It’s not just ‘leftists’ who support a two-state solution

The two-state solution should not be considered to be a partisan issue, but rather an issue over different values.

ALESTINIANS PASS through at checkpoint at the Kalandia crossing in Jerusalem (photo credit: MARC ISRAEL SELLEM/THE JERUSALEM POST)
ALESTINIANS PASS through at checkpoint at the Kalandia crossing in Jerusalem
On December 8, Gen. Amir Avivi (res.) wrote a critical response to my article on how to secure the Jordan Valley under a two-state agreement with the Palestinians. While I appreciated that the former general took the time to read my article and provide feedback, I felt compelled to write a response of my own after he referred to Commanders for Israel’s Security (CIS) as an “extreme left group.” The statement was not just offensive, as he meant to use the phrase in a derogatory way, but also inaccurate. If one were to consider the backgrounds and detailed positions of CIS’s members, one will see that they are anything but “extreme leftists.”
According to their website, CIS is a movement of 293 retired Israeli security officials who have served in a variety of security agencies, such as the IDF, Israel Police, Mossad, and the Shin-Bet (Israel Security Agency). Together, they have more than 9,000 years of experience and they are not just ordinary soldiers. It was founded by Amnon Reshef who served as a general in the Yom Kippur War and is widely considered to be a war hero in Israel. Other notable members include former IDF chief of staff Dan Halutz, former Shin head Bet Ami Ayalon, and multiple former directors of the Mossad, such as Shabtai Shavit, Zvi Zamir, Danny Yatom and Meir Dagan.
Moreover, although they are for a two-state solution with the Palestinians, CIS also supports annexing some of the larger settlement blocs and completion of the security barrier. Additionally, in one of their more controversial initiatives, they issued a full-paged Arabic language ad in a couple of Israeli newspapers in 2017, warning Israeli Jews that Israel would soon become an Arab majority state if it does not commit to separation from the Palestinians. Do those sound like extreme leftist positions to you?
With all due respect to Gen. Avivi, his categorization of CIS as an extreme leftist group may be a symptom of identity politics in Israel. Indeed, in today’s political climate, anyone in Israel who supports a two-state solution may be perceived as an extreme leftist while those who are opposed to it may be considered right wing, but the reality is more nuanced.
There have been many people on the Israeli Right who have also supported separation from the Palestinians, albeit for reasons sharply different than those on the Left. Some people on the Left in Israel may support a two-state solution because they believe the Palestinians have just as much legitimacy to the land as the Jews do. While many people on the Israeli Right may not hold the same beliefs, many of them, like CIS, may still support the idea of two states because they want to preserve the Zionist vision of a Jewish democratic state, and they know that Israel cannot be both if it has millions of Palestinian Arabs residing under its sovereignty.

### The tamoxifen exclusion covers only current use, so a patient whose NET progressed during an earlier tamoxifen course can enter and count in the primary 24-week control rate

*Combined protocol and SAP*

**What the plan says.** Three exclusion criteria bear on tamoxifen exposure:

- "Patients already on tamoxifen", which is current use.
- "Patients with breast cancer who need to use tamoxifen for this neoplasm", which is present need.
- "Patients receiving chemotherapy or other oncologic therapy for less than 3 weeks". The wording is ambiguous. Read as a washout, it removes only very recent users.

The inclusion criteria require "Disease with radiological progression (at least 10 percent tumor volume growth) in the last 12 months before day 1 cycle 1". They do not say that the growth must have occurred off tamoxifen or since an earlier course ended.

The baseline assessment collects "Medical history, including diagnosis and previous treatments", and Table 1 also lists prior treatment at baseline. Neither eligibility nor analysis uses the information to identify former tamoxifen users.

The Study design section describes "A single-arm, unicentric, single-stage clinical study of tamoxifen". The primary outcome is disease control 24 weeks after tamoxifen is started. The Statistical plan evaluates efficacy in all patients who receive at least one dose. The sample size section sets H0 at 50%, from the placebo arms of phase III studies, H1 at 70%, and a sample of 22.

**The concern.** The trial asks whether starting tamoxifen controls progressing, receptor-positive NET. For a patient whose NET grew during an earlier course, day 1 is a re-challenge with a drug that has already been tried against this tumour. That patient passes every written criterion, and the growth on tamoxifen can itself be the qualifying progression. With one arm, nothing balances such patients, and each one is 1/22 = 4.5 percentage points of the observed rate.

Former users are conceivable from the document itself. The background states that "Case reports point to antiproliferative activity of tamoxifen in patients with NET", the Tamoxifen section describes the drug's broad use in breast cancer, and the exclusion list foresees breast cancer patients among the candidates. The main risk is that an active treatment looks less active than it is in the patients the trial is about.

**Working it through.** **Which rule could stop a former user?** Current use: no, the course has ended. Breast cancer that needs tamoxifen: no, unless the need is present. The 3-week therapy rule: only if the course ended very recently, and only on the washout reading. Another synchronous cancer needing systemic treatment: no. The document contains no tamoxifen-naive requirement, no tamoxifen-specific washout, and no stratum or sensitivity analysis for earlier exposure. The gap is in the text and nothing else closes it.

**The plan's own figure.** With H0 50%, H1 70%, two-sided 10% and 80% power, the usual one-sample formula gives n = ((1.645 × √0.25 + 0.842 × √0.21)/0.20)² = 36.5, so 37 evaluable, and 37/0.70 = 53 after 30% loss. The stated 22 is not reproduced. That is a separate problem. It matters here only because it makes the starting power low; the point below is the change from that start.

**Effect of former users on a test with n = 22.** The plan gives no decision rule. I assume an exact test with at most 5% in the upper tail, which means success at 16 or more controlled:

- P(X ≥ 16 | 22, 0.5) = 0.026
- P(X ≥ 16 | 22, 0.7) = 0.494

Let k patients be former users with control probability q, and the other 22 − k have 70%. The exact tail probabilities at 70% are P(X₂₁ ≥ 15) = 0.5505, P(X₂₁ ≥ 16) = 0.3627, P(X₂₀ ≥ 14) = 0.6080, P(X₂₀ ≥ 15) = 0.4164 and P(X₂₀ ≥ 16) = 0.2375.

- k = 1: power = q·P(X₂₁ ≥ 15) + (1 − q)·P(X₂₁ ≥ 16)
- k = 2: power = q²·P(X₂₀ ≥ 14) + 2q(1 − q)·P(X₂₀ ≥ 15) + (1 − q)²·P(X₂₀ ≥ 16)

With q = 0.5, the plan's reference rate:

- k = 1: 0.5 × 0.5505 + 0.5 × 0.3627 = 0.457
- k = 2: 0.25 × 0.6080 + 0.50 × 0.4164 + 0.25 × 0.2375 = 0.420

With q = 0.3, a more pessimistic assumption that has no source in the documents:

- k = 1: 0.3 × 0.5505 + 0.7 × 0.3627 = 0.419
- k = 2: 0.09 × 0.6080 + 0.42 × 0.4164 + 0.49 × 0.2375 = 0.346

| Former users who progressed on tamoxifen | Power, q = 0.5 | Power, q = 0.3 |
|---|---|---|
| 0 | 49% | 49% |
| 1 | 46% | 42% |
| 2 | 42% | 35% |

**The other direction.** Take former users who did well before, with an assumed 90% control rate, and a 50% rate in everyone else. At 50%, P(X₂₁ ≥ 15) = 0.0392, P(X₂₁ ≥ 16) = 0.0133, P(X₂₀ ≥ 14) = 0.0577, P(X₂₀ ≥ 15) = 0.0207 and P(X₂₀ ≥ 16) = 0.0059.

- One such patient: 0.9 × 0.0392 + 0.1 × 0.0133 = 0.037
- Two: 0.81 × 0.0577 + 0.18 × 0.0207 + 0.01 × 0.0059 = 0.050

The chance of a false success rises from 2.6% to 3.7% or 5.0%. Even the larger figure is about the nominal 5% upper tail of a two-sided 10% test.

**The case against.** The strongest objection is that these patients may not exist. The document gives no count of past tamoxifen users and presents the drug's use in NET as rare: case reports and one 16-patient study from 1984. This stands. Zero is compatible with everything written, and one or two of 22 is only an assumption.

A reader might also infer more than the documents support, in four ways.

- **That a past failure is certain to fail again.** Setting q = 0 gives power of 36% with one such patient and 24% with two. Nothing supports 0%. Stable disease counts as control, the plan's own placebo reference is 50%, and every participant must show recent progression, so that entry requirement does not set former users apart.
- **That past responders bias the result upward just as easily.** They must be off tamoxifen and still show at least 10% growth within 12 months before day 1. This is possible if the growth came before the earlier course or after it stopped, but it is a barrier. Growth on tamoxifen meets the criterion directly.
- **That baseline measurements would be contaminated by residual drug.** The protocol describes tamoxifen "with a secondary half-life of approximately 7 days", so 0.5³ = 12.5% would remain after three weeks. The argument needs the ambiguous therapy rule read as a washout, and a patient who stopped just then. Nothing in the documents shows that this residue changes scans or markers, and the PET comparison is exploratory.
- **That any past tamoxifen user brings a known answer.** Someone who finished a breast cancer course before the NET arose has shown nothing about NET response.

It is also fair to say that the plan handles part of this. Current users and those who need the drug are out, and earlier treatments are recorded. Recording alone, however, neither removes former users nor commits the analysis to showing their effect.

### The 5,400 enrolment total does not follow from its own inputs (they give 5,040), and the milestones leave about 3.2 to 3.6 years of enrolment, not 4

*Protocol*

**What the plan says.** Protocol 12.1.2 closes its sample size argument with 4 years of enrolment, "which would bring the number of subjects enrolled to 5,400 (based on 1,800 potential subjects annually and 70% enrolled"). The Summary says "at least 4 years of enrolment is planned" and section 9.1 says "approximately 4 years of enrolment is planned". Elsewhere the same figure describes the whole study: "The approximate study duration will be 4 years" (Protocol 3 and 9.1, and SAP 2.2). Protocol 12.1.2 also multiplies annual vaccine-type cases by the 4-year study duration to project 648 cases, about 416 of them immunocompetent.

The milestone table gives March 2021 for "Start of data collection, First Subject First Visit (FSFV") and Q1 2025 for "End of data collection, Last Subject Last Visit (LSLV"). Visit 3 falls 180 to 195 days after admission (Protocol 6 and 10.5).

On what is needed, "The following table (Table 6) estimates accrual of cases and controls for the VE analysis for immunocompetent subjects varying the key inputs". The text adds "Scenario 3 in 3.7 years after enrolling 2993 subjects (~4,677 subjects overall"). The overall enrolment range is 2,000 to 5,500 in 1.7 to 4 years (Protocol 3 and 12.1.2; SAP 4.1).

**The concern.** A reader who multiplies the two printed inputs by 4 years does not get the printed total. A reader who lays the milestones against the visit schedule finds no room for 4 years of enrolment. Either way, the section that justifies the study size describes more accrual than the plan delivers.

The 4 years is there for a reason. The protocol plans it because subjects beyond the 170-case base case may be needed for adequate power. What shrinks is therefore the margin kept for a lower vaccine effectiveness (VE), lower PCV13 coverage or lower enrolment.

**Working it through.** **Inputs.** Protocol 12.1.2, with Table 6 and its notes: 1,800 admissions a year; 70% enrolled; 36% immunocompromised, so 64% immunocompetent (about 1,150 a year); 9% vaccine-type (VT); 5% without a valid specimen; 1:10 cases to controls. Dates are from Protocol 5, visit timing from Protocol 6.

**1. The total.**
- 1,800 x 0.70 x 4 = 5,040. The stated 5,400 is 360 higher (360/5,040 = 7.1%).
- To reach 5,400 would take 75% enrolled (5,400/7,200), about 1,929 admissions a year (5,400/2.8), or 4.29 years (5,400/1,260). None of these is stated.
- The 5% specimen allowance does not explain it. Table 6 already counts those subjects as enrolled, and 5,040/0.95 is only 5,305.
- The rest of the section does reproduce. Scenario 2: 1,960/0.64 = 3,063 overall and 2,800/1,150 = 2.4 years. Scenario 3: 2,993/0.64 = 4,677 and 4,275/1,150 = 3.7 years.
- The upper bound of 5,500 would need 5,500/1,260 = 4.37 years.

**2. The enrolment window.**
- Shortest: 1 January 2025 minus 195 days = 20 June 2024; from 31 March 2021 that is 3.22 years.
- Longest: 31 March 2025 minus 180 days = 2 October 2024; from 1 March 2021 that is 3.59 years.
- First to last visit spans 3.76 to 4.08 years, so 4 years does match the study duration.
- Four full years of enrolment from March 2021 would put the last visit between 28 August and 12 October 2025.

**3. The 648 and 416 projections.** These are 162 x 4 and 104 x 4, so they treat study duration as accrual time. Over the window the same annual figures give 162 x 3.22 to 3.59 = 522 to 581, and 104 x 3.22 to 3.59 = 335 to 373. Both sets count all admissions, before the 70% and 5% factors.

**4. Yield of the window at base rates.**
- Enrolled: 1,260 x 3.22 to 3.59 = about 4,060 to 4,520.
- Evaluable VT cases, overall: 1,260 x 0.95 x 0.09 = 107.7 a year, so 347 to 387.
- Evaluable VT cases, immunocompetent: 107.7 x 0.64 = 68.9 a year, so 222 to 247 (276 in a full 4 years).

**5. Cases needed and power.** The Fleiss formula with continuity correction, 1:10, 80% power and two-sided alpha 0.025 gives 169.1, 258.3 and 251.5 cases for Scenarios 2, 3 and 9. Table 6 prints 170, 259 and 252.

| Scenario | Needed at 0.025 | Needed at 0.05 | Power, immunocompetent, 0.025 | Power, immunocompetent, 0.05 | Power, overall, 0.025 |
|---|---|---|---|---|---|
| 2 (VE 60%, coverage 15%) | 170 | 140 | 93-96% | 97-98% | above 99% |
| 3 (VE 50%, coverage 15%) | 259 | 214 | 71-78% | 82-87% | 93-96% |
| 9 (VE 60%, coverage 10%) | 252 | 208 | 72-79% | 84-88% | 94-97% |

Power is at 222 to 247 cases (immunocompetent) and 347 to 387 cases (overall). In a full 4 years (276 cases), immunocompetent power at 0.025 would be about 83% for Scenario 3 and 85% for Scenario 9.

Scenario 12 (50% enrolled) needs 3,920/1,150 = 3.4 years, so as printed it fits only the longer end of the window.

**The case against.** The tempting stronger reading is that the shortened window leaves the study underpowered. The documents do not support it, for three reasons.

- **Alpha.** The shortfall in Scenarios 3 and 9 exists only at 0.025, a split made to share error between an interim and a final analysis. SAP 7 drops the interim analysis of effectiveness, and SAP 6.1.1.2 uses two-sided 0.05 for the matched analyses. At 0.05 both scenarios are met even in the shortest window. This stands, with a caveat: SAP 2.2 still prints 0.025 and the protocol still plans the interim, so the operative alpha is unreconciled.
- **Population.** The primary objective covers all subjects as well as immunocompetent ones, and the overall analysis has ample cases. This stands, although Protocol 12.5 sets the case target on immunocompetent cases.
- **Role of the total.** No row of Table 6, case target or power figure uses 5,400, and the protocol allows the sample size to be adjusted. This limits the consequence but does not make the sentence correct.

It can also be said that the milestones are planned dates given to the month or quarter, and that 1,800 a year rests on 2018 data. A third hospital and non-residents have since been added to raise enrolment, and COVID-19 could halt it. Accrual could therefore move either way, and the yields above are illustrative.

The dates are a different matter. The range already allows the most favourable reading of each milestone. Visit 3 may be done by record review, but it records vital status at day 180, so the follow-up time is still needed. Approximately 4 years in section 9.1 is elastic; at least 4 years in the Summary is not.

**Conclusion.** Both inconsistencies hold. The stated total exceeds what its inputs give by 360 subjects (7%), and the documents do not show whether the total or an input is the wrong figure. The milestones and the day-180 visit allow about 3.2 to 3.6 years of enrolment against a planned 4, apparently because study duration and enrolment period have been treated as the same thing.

Tzipi Livni is a good example of this. She not only supports a two-state solution, but was also widely considered to be the leader of Israel’s negotiating team with the Palestinians before her departure from politics. Yet, it may be misleading to call her a “leftist” when considering her background and more specific positions. Both her parents were members of the Irgun, and she started out as a Likud MK. Furthermore, she also supports keeping the larger settlement blocs and construction of the security barrier – positions that are not often endorsed by the far left.
Livni has also indicated that she supports a two-state solution, in fact, for Zionist and nationalist reasons. For example, during a speech at Israel Policy Forum’s annual gala event in 2018, she emphasized that she believes all of the land between the Jordan River and the Mediterranean Sea is Jewish land, but she is willing to sacrifice some of the land for the sake of saving Israel’s values.
“My choice between having the entire land of Israel, without Israel as a Jewish democratic state... my choice is to have a Jewish democratic state... secure state... within the land of Israel, but not on the entire land... this is the only way to keep Israel’s values alive.”
However, because the mainstream Israeli Right is becoming more in favor of annexation of the West Bank than separation from the Palestinians, even officials like Livni become branded as leftist and may not find a place in Israeli politics. As Israel Policy Forum policy director Michael Koplow wrote shortly after she left politics, “Livni’s political and ideological commitments represent the Israeli Right at its best, and what has replaced her in the right-wing firmament represents the Israeli Right at its worst. Livni’s political misfortunes do not only represent the demise of Israel’s peace-seeking Left, but the demise of Israel’s admirable Right.”
In order to create a more honest public discourse in Israel, there will need to be a change in the political environment. The two-state solution should not be considered to be a partisan issue, but rather an issue over different values. The debate over whether or not Israel should commit to two states with the Palestinians should not be seen as a battle between the Right versus the Left, but for what it truly is: a battle between those who value keeping all of the Land of Israel versus those who value keeping Israel both Jewish and democratic within the Land of Israel.
The writer is a contributing writer for the Israel Policy Exchange and is pursuing his MSW at Boston College.